We believe learning happens in community, in context, and in conversation.
For this reason, our community co-design process is designed to be an ongoing, iterative, and inclusive conversation. Any time an important school-wide decision is made, there is an opportunity for input from a representative sample of the school community. During this part of the planning process, we listen and learn from our community. Listening and learning from these conversations will always be the foundation of our plans.
We believe learning communities must be diverse, inclusive, and equitable environments where every perspective is valued.
The conversations we have in the earliest phases of planning will always aim to represent and elevate the voices of our stakeholders – particularly the perspective of our students who are furthest from opportunity. At our core, we are an organization that exists to support student growth and success. Any plan we make, or partnership we form, will need to appropriately address the developmental needs of our students.
We believe evidence-based, data-driven, instructional practices are essential.
Our organizational approach to learning is to continuously improve. We follow the Carnegie Mellon model of rapid improvement cycles. We incorporate Plan, Do, Study, and Act (PDSA) cycles into our planning processes, informed by the conversations we have with our community. This process will ensure that we are rigorously planning for positive change, executing the plan with fidelity, studying the efficacy of the plan, and acting with transparency to share the outcomes with our community.
We believe excellence requires preparation and reflection.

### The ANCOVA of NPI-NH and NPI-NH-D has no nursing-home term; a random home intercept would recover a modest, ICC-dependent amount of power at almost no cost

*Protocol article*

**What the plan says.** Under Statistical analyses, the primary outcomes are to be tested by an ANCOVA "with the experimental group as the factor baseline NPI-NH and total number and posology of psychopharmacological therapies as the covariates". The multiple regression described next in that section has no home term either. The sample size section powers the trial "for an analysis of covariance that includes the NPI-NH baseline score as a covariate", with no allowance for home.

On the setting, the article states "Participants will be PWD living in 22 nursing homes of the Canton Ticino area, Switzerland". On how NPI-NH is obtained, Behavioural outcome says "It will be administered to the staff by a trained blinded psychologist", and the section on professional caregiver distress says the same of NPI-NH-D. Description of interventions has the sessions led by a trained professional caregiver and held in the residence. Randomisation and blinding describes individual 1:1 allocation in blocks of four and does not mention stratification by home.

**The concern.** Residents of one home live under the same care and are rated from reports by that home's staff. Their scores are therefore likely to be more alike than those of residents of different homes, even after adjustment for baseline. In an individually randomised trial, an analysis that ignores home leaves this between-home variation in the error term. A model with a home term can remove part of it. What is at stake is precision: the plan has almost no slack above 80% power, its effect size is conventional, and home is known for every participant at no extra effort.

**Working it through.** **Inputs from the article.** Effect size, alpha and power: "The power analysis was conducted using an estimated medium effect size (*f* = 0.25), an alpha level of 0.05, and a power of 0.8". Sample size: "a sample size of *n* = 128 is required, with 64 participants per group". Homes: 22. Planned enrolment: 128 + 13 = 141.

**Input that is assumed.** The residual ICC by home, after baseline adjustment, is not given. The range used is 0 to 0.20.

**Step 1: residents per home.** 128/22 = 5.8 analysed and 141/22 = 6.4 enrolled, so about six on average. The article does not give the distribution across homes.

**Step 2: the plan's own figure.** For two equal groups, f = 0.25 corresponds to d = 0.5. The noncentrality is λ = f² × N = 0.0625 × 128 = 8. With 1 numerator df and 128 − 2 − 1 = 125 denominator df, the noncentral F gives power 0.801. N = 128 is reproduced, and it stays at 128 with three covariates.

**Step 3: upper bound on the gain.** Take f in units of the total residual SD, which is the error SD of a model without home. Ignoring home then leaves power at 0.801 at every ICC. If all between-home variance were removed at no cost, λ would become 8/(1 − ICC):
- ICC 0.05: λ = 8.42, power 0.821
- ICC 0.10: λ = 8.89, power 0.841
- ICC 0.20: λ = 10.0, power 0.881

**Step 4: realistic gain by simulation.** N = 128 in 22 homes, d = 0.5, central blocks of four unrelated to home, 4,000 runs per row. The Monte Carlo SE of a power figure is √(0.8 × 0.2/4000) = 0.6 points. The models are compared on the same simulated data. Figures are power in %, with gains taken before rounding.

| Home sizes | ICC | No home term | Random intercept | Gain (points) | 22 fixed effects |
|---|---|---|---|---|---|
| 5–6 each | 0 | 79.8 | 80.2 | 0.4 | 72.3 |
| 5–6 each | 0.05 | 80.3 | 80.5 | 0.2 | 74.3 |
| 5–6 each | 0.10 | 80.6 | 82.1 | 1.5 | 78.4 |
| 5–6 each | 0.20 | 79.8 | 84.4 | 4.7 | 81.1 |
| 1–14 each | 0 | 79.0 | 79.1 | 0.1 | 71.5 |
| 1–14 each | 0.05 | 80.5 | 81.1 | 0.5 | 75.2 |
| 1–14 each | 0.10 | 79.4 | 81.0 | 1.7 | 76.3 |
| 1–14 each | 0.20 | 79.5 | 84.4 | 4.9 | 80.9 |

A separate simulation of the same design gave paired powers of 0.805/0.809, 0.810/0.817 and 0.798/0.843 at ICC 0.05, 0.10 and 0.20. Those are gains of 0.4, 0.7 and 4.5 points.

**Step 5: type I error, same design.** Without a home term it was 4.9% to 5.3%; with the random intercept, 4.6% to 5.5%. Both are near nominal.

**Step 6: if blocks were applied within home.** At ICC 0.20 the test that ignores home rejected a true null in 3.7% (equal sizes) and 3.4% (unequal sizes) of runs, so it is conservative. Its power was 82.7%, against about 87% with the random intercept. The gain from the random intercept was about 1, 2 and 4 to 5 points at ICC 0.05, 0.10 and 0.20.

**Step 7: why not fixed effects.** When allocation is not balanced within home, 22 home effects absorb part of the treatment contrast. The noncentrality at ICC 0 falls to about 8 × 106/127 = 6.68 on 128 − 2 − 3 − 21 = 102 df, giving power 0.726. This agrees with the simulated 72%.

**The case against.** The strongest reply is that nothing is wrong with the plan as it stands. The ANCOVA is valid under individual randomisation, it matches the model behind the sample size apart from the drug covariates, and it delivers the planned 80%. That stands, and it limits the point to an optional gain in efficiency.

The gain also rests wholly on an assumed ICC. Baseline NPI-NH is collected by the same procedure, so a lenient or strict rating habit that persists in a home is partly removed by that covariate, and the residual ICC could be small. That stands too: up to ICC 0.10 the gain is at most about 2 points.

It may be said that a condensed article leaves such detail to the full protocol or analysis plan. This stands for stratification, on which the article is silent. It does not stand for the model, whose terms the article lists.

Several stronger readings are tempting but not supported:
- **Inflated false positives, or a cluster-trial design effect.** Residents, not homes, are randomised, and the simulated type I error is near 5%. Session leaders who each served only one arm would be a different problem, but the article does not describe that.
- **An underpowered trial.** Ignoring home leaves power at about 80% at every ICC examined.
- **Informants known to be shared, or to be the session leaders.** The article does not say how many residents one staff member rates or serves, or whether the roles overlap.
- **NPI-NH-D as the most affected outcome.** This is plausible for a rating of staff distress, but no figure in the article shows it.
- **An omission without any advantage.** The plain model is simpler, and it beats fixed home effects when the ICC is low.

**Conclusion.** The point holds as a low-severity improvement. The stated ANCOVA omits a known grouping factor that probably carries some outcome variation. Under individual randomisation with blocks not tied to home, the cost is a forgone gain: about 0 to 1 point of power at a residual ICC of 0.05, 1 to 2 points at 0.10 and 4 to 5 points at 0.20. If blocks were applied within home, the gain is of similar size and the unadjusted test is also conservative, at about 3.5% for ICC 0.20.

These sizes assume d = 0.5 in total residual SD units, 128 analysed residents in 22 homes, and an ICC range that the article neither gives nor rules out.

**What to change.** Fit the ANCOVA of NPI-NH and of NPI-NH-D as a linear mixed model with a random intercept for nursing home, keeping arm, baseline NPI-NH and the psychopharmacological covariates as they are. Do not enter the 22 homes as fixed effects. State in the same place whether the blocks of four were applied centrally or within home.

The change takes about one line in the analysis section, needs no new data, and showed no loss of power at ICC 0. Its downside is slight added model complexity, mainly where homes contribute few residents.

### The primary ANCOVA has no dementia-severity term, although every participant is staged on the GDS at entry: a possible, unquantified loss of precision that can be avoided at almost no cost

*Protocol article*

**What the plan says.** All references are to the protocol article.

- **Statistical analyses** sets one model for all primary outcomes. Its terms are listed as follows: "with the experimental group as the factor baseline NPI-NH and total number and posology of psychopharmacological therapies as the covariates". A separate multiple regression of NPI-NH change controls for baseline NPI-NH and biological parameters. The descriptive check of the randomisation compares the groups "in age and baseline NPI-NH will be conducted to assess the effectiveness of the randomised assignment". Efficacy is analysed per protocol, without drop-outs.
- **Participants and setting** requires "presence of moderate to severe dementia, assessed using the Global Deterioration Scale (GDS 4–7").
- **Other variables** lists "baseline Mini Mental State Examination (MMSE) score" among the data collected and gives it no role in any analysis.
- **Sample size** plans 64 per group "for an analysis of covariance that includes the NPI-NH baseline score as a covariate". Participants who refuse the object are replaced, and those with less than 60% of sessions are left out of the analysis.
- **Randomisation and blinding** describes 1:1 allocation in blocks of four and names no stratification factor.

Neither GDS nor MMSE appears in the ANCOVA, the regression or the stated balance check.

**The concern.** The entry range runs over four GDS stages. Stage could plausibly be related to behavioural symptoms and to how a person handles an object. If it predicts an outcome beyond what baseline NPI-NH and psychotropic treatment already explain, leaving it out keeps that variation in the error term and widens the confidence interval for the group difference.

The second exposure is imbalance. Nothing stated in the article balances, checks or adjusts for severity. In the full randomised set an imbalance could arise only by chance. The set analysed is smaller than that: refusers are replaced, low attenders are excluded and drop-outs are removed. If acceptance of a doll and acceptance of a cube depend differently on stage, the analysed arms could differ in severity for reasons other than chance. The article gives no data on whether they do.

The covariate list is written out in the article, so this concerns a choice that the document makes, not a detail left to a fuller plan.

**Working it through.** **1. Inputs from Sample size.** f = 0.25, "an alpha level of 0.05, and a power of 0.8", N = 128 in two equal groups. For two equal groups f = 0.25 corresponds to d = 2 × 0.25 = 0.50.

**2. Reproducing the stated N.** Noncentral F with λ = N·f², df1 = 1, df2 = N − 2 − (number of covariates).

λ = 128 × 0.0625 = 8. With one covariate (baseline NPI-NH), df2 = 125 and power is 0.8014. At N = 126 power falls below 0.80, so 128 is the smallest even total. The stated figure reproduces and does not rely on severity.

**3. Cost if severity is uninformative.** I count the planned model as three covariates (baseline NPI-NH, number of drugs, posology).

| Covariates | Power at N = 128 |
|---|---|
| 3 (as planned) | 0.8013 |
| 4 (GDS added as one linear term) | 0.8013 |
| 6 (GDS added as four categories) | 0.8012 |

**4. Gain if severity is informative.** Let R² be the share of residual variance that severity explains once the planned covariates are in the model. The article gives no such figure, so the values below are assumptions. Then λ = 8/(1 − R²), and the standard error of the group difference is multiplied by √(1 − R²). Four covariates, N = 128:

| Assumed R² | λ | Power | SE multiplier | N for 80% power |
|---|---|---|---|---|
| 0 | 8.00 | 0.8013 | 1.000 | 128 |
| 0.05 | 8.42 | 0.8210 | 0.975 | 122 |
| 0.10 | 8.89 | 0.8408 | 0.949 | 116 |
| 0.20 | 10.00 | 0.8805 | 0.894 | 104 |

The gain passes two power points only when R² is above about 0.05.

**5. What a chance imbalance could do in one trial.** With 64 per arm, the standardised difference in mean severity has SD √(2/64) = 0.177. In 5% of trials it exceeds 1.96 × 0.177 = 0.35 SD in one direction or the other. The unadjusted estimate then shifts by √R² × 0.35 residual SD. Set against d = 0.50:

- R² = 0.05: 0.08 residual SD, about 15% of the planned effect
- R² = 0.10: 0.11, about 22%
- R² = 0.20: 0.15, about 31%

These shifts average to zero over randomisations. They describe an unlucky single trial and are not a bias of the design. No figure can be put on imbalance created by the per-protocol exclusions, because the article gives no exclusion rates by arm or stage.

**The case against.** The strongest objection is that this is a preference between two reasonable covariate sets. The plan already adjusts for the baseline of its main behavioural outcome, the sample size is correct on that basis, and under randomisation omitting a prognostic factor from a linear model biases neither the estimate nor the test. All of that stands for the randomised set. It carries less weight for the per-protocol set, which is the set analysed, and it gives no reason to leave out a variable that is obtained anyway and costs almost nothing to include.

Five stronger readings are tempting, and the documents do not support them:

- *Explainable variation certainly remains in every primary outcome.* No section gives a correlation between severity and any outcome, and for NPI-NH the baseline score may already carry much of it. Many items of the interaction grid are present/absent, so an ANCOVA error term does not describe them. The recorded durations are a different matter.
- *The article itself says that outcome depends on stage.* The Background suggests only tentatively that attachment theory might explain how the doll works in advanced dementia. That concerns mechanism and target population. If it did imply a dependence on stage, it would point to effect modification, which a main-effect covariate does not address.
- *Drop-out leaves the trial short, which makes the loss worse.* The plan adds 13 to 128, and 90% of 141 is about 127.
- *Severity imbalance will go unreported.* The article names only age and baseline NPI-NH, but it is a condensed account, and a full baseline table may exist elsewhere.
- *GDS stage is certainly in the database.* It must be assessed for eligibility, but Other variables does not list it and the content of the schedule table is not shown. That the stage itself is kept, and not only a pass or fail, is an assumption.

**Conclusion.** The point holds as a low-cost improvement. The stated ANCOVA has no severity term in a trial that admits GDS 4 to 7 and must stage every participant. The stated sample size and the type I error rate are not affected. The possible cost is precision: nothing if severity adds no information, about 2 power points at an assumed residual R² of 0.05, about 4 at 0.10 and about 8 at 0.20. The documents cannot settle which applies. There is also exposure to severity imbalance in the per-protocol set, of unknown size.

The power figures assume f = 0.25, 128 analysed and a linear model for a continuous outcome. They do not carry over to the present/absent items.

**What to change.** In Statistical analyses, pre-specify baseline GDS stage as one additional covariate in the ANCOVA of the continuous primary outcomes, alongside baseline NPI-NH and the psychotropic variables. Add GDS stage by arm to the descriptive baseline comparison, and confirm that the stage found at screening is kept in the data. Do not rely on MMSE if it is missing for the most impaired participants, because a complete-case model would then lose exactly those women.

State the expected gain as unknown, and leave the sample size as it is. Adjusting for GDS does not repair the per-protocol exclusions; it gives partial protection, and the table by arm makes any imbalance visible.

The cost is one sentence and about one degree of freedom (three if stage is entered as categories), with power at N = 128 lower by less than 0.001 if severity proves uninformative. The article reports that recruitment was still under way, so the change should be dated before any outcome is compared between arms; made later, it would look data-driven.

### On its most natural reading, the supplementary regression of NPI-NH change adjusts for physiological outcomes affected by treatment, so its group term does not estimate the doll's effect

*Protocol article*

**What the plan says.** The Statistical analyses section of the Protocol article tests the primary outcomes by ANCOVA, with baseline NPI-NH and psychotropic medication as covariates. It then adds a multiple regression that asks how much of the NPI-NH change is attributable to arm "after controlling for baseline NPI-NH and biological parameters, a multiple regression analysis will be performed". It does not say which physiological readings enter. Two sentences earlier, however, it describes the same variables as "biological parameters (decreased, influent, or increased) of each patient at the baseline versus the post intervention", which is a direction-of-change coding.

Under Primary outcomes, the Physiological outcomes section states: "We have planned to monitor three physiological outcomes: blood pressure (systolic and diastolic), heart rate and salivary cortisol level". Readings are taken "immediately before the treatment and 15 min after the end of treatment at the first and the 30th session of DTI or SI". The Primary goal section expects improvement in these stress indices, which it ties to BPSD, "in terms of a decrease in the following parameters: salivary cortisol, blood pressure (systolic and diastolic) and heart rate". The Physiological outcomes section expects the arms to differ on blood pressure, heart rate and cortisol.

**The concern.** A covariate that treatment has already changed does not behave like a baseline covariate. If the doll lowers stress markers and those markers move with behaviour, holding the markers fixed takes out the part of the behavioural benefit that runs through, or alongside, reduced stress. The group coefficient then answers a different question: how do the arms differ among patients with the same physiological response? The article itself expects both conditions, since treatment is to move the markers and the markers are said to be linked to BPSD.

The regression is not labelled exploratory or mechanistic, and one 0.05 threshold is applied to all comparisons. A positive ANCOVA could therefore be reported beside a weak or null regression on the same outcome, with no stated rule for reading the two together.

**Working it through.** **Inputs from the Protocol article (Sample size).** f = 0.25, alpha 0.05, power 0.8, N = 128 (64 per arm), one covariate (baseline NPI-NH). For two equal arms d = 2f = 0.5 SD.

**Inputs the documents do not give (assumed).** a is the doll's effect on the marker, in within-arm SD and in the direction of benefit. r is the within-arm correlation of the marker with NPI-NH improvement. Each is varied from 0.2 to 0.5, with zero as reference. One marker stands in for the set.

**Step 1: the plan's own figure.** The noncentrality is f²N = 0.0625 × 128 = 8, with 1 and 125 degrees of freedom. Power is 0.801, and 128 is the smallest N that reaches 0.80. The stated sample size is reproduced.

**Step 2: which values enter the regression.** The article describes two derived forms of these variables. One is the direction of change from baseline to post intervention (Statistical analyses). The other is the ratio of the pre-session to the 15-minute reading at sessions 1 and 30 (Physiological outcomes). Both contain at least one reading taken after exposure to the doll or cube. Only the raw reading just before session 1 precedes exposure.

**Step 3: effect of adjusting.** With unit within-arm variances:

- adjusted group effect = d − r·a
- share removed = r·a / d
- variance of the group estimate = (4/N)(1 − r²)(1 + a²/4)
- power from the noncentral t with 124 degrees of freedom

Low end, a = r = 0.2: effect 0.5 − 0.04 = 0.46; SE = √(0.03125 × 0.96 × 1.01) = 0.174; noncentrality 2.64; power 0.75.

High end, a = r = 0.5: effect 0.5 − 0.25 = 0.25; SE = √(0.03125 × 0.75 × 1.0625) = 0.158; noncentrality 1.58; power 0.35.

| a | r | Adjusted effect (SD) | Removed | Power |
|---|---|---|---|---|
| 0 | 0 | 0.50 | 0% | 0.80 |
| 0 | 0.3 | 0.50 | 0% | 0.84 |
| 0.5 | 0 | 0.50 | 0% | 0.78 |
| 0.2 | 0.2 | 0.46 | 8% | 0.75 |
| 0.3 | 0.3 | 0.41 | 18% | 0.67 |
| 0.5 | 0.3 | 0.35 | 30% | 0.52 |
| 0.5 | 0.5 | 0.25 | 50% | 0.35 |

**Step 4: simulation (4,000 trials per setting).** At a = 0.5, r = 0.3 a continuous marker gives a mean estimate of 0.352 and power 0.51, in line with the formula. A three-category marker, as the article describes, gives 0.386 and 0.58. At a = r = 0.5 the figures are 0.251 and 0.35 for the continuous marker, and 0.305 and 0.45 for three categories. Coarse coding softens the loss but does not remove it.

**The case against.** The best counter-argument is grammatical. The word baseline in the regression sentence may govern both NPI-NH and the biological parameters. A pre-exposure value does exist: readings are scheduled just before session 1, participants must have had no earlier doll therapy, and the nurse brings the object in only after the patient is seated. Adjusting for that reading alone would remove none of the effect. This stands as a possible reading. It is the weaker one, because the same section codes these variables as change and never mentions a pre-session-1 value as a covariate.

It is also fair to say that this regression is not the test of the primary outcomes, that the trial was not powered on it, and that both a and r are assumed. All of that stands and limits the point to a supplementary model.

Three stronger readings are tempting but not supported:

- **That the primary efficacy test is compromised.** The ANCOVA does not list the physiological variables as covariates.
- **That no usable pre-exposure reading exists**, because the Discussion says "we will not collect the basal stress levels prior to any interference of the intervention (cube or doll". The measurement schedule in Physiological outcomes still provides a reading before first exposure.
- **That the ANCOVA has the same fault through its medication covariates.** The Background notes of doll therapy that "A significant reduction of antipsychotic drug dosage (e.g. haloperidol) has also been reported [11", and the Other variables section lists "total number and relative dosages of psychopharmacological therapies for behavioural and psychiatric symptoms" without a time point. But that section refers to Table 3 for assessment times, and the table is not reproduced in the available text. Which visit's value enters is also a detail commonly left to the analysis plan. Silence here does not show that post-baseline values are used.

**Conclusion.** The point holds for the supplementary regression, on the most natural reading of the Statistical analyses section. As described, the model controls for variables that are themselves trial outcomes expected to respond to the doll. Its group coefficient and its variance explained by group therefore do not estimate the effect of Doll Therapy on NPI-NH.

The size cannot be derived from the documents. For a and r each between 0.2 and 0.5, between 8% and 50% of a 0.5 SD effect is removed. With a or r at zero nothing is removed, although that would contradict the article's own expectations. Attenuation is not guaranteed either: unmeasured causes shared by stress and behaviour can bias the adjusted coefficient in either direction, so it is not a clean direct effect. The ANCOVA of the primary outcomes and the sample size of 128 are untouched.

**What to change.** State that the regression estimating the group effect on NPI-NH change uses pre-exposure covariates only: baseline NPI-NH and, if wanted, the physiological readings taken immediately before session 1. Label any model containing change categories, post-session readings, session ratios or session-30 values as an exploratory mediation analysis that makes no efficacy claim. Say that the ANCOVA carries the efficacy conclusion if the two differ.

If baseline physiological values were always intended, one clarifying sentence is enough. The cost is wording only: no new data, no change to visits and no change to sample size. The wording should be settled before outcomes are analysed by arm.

Our learning community will be excellent; excellence is not a coincidence. Excellence requires rigorous preparation. We prepare for our planning by listening and learning from the community. We prepare for our work through detailed planning practices. We prepare for our evaluations by setting clear and measurable goals that can be evaluated both qualitatively and quantitatively.
Excellence also requires intentional reflection. We consider the perspectives heard in community conversations. We make time to study our actions and draw conclusions about their efficacy. We share our reflections with the community to ensure they resonate.
Spring 2020 – We started wondering how schools can be more responsive to their key stakeholders – parents, caregivers, students, educators, and community partners. We began asking questions like: how are schools listening to, and learning from, their communities? We asked school and community development leaders what authentic community co-design looks like. We learned from models of school co-design across the country. We brainstormed important foundational questions that we would ask in our community engagement work. We also researched organizing principles that could guide our community development efforts.